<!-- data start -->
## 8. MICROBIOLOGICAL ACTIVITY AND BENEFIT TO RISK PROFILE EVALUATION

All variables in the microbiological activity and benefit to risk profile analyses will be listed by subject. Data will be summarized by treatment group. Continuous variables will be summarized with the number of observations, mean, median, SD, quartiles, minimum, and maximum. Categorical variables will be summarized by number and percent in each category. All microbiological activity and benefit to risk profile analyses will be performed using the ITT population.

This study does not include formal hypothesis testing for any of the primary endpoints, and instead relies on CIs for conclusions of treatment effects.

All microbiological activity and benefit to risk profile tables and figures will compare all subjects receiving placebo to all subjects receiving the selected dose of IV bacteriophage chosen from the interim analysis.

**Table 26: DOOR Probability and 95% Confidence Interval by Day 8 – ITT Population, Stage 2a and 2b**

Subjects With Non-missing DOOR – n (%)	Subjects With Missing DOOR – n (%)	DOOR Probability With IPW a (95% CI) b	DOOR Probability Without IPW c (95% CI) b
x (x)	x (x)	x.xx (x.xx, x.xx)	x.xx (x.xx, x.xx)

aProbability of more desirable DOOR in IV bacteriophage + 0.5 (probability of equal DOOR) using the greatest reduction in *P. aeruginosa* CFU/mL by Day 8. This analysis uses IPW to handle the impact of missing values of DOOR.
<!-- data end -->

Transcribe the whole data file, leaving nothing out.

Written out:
## 8. MICROBIOLOGICAL ACTIVITY AND BENEFIT TO RISK PROFILE EVALUATION

All variables in the microbiological activity and benefit to risk profile analyses will be listed by subject. Data will be summarized by treatment group. Continuous variables will be summarized with the number of observations, mean, median, SD, quartiles, minimum, and maximum. Categorical variables will be summarized by number and percent in each category. All microbiological activity and benefit to risk profile analyses will be performed using the ITT population.

This study does not include formal hypothesis testing for any of the primary endpoints, and instead relies on CIs for conclusions of treatment effects.

All microbiological activity and benefit to risk profile tables and figures will compare all subjects receiving placebo to all subjects receiving the selected dose of IV bacteriophage chosen from the interim analysis.

**Table 26: DOOR Probability and 95% Confidence Interval by Day 8 – ITT Population, Stage 2a and 2b**

Subjects With Non-missing DOOR – n (%)	Subjects With Missing DOOR – n (%)	DOOR Probability With IPW a (95% CI) b	DOOR Probability Without IPW c (95% CI) b
x (x)	x (x)	x.xx (x.xx, x.xx)	x.xx (x.xx, x.xx)

aProbability of more desirable DOOR in IV bacteriophage + 0.5 (probability of equal DOOR) using the greatest reduction in *P. aeruginosa* CFU/mL by Day 8. This analysis uses IPW to handle the impact of missing values of DOOR.